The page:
The terrific Terraria added Steam Workshop support in a patch yesterday, making it easier to install mods and share worlds with other players. Players have been modding the crafty sandbox explore-o-stabber for ages, and the Workshop doesn’t support the most complex mods, but a Steam Workshop is certainly welcome for reduced faff.
Terraria’s Steam Workshop offers worlds, texture packs, music packs, and language packs. So you can give things new looks and sounds, play it with new words, or just go see what other people have made. I am seeing: lots of golf courses.
Texture packs might be more varied than you think, mind. Along with reskins of lots of monsters and weapons and new world textures and such, people do use this to tweak the UI with new fonts and styles and things.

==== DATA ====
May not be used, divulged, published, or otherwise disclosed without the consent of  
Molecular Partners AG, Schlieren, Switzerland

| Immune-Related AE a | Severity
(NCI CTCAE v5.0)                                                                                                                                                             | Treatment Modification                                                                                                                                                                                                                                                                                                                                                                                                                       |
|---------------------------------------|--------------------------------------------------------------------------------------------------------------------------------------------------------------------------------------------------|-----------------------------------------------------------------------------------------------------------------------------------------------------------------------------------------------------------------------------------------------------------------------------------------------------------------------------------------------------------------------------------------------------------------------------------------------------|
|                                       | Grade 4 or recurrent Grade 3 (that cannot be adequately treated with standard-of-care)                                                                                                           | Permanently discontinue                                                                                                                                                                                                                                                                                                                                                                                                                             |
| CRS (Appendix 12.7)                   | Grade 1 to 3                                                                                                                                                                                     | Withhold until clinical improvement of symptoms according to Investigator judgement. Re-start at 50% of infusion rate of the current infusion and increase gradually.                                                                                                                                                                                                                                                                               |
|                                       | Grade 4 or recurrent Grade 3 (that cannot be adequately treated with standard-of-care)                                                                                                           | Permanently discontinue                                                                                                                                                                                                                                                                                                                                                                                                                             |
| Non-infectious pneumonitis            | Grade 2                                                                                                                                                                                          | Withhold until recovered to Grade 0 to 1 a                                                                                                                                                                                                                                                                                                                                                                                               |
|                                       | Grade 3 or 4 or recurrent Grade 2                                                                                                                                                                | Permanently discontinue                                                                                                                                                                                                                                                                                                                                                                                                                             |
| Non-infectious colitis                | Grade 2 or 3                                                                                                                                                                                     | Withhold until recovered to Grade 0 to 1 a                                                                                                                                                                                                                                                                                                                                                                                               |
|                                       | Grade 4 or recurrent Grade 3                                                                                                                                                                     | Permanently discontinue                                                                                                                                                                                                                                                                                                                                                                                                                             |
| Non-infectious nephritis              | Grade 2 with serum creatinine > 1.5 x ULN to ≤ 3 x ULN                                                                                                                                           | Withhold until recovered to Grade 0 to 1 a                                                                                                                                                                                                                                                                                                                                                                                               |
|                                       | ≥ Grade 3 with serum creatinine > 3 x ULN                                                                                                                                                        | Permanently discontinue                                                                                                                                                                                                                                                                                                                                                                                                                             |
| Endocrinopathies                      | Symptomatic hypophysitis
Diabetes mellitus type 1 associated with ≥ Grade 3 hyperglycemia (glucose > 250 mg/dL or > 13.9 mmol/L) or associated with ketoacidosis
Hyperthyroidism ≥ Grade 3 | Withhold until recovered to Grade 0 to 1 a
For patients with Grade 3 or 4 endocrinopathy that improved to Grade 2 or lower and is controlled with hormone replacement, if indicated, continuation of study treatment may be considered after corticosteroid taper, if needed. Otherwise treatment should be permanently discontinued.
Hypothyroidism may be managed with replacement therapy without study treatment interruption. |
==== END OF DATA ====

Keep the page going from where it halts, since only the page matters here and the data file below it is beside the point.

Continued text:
Developers Re-Logic are also curating a selection of their favourites, which include some wee official texture packs from the game’s artists plus more golf courses.
For Terraria mods which change more, you’ll need to go beyond the Steam Workshop and use the quasi-official mod framework. We’ve got some hot picks for the best Terraria mods to provide motivation.
Re-Logic announced earlier this month that the game has now sold over 35 million copies. They also noted that they still hope to add cross-platform multiplayer, eventually, maybe.